Stuart Nadler’s writing touches on the core American themes: vast geography, wealth, racism, individual rights, and baseball. He is the author of Wise Men, a sweeping tale of a family’s rise to fortune and the complications it creates, and the story collection The Book of Life. Nadler has been honored with the 5 Under 35 award from the National Book Foundation. He is a graduate of the Iowa Writers’ Workshop and an all-around nice guy.
Nadler’s first novel, Wise Men, was published in February to great acclaim. The Boston Globe found it “genuinely moving,” while People Magazine called it “A historical novel with the gusto of Gatsby.” To read his story, “Airplanes,” check out the Fall 2012 issue of CQ. The Carolina Quarterly recently talked with Nadler about looking at pictures of old Cadillacs, Cape Cod National Seashore, and what it’s like to create a town.
–Nate Young, Fiction Staff
Carolina Quarterly (CQ): You were recently selected for “5 under 35” by the National Book Foundation for The Book of Life. What does that honor mean for you?
Stuart Nadler (SN): It was a great honor and utterly humbling, especially having been picked by Edith Pearlman, a writer whose work I love and admire—and a Bostonian! And I was especially glad to be part of such a terrific group of writers.
CQ: Your new novel, Wise Men, seems to be very concerned with geography: Cape Cod; New Haven, Connecticut; suburban New York; and rural Iowa, among other places. Do you have any connection to these locations yourself?
SN: I don’t have any particular connection to New Haven, apart from having driven through it for years when going back and forth between Boston and New York. I have, though, lived in Iowa, which is where I went to graduate school, and for the past few years I’ve been spending time in the summers out on the far arm of Cape Cod. It’s an area of the country I love, and one that everyone, at some point, needs to see. President Kennedy made this far edge of the Cape into a National Park (The National Seashore) and so it’s been left alone, and because of that it’s completely empty of all the kinds of beachy bric-a-brac and resort hotels and boardwalk amusements that you find up and down the east coast. Instead you have the trees and the spot ponds and the whole coast, unadorned and beautiful.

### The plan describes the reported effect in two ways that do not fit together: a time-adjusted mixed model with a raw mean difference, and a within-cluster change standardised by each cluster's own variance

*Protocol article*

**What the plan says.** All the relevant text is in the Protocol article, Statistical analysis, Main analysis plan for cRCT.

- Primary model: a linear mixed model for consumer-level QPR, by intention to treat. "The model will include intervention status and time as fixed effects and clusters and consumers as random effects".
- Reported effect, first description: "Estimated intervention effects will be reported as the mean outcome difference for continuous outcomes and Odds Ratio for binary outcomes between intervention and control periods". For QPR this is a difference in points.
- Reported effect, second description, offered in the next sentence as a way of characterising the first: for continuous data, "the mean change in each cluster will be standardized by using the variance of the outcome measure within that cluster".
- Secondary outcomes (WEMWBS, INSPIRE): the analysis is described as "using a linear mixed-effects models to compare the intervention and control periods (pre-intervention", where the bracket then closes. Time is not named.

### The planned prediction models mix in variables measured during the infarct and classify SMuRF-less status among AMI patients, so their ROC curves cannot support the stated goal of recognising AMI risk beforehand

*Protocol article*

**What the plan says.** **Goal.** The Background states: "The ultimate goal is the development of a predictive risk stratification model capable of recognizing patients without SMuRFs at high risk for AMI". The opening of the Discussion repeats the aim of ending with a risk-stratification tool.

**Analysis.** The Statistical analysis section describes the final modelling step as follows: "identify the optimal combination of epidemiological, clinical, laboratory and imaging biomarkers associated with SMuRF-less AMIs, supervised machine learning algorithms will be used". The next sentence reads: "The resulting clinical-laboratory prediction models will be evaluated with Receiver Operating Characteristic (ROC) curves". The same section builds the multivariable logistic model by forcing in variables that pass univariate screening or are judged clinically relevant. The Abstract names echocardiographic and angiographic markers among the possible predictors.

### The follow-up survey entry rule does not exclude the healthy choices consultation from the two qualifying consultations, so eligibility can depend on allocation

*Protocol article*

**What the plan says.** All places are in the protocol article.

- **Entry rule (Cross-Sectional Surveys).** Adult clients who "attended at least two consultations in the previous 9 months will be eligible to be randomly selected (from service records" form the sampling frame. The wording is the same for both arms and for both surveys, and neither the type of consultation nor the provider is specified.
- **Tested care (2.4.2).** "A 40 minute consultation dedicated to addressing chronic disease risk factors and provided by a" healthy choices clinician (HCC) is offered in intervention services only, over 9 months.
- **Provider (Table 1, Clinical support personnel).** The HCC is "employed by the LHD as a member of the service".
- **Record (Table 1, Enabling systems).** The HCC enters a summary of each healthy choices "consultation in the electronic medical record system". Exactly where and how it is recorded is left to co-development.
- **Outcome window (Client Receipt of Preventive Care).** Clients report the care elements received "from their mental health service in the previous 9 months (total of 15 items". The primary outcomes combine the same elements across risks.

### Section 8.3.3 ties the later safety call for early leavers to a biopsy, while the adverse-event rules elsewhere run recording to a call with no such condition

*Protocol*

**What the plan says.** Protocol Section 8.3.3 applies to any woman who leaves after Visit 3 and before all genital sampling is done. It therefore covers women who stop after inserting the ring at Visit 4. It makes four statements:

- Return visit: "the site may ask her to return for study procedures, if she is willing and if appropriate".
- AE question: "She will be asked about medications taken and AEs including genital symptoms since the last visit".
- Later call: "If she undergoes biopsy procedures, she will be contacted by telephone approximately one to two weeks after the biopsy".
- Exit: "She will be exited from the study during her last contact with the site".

CQ: On that note, however, there is no Bluepoint, Massachusetts, Wren’s Bridge, New York or Ebbington, Iowa on any map, but you manage to make these towns feel three dimensional. Are they amalgams of real places, and what does creating a town allow you to do in your novel?
SN: I like to do this, if for no other reason than it frees me up from the adhering too closely to the real place. I lived in New York City for ten years, and because of that when I picture New York, or write about it, I’m bringing to bear my experience of the place, my knowledge of what restaurants sit on what blocks. There’s a responsibility to the truth when you write a real place. But to create a place like Bluepoint, which, in my head, exists between Wellfleet and Truro, or like Ebbington, which I picture being somewhat close to the Mississippi, is to allow myself to do anything—to put a house wherever I want, or a diner, or a ball field, and not worry about the fidelity of the image.
CQ: Similarly to the geography, cars feature prominently in the novel, from the pivotal Packard to Savannah’s Land Rover and to the Jeep Patriot with the American flags at the end. How did you select these cars and what do they bring to the story?
SN: I’m glad you saw this! I love cars but know absolutely nothing about how they work. One of the things I loved most about researching the world in which the Wise family would have lived was poring over pictures of old Cadillacs and Packards. I’m not sure if these particular cars add anything to the novel that any other well-placed detail wouldn’t have, but they were certainly fun to come up with.